MORE headteachers have painted a bleak future for Cotswold schools because of funding concerns.

We reported last week how two thirds of Cotswold schools could be worse off under plans outlined by the Government which were supposed to make funding fairer among schools.

Gloucestershire County Council, Oxfordshire County Council and Warwickshire County Council have been part of the f40 group of local authorities pushing for the fairer funding.

But the proposed changes, which are currently under consultation, would see rural local authorities actually lose money.

Will Morgan, from the Cotswold Academy, in Bourton-on-the-Water, said: "By 2020 we will be £130,000 worse off.

"I've already had to make huge cut backs.

"The problem with fairer funding is no school can lose more than three per cent of its funding.

"So there are schools in London that have twice as much as us.

"These schools are still being very, very generously funded.

"It's going to take generations for our per-pupil funding to achieve anything like the levels that these schools continue to enjoy."

Mr Morgan added: "The Education Services Grant, that all schools get, which is another £100,00, has also been pulled."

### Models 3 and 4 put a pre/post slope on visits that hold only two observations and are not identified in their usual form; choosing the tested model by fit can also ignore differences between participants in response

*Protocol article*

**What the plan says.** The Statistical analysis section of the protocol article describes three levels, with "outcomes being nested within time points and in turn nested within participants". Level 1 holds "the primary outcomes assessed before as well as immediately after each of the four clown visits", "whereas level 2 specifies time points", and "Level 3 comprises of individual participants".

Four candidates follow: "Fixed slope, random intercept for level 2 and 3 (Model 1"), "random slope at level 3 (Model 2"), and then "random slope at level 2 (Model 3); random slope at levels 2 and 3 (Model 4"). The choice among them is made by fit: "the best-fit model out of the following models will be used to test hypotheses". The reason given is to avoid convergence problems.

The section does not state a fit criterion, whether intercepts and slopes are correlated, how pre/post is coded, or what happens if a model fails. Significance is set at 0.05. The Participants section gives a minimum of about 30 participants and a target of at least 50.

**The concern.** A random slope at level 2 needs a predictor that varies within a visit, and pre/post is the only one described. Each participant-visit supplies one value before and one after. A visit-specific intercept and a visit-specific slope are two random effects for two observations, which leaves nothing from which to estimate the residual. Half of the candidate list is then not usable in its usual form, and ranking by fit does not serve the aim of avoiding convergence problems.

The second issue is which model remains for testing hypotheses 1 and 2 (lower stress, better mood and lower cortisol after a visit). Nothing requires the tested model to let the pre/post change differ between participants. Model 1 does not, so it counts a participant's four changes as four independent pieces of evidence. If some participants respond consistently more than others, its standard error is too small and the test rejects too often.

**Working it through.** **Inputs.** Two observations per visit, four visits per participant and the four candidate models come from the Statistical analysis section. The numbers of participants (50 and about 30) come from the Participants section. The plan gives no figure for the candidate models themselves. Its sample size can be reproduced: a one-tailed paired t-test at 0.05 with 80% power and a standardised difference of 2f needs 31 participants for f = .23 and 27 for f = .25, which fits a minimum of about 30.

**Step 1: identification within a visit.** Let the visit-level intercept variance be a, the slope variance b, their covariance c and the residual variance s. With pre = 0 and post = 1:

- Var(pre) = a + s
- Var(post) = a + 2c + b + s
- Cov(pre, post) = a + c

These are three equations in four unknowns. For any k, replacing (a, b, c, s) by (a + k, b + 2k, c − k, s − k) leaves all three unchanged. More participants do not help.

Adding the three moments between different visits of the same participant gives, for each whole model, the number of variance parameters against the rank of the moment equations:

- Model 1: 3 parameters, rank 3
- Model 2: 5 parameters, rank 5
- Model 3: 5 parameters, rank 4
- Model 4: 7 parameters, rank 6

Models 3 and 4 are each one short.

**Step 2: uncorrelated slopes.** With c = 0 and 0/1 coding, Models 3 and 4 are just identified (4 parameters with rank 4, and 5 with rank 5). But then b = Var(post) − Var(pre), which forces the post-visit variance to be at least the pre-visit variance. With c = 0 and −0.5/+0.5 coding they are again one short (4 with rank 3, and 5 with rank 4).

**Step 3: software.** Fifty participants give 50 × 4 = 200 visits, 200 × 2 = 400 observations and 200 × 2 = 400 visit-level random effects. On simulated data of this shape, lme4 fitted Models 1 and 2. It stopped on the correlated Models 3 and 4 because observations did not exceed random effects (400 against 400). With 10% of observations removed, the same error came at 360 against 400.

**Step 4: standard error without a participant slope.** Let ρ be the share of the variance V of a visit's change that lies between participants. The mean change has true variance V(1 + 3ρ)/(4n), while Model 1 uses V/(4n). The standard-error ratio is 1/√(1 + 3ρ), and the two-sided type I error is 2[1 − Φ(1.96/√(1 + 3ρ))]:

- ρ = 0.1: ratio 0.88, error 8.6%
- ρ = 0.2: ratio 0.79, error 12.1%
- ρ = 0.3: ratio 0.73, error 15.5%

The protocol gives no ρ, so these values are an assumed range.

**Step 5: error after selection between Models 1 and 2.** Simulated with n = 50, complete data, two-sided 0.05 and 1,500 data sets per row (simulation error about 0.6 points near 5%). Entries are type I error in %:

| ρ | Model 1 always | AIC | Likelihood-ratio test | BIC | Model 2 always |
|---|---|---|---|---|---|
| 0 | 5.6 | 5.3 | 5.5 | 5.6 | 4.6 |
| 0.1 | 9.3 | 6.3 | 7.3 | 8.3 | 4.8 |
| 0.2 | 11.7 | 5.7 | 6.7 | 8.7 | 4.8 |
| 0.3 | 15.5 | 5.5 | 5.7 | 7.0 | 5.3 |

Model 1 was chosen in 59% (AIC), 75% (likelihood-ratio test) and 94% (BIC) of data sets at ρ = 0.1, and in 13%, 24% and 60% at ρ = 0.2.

He added that the only way to save money would be to reduce staff, reduce support for extra-curricular activities, the arts or support for mental health issues.

He said schools would also not be able to upgrade IT facilities, would be forced to offer a narrower curriculum and teachers would be put under greater pressure.

He added: "We are all here trying to create world-class schools and they are asking us to do that on a shoestring."

John Jones, headteacher at Bourton-on-the-Water Primary, said his school was set to lose £40,000 over two years if the changes go ahead.

However, he said the problem of unequal funding between schools was an ongoing issue.

He said: "Historically Gloucestershire has been one of the worst funded authorities.

"But within that the formula for getting money out to schools has massive inequalities in it.

"There are schools within a few miles of me that get £200 or £300 more per pupil.

"There is a bigger issue too for all schools with the upcoming changes to National Insurance.

"There are extra charges to all employers within that.

"We also have to pay extra pension contributions as employers and pay rises and all these are unfunded.

"So the school stays the same but with the extra charges it's a double whammy.

"It's not a good picture for this April."

Mr Jones said he believed these hidden charges would hit his school, which has 12 teachers, harder than at smaller, rural schools with fewer teachers.

He said: "If you believe in equality of education you need to look at the inequality of funding."

The consultation is available at by Wednesday, March 22.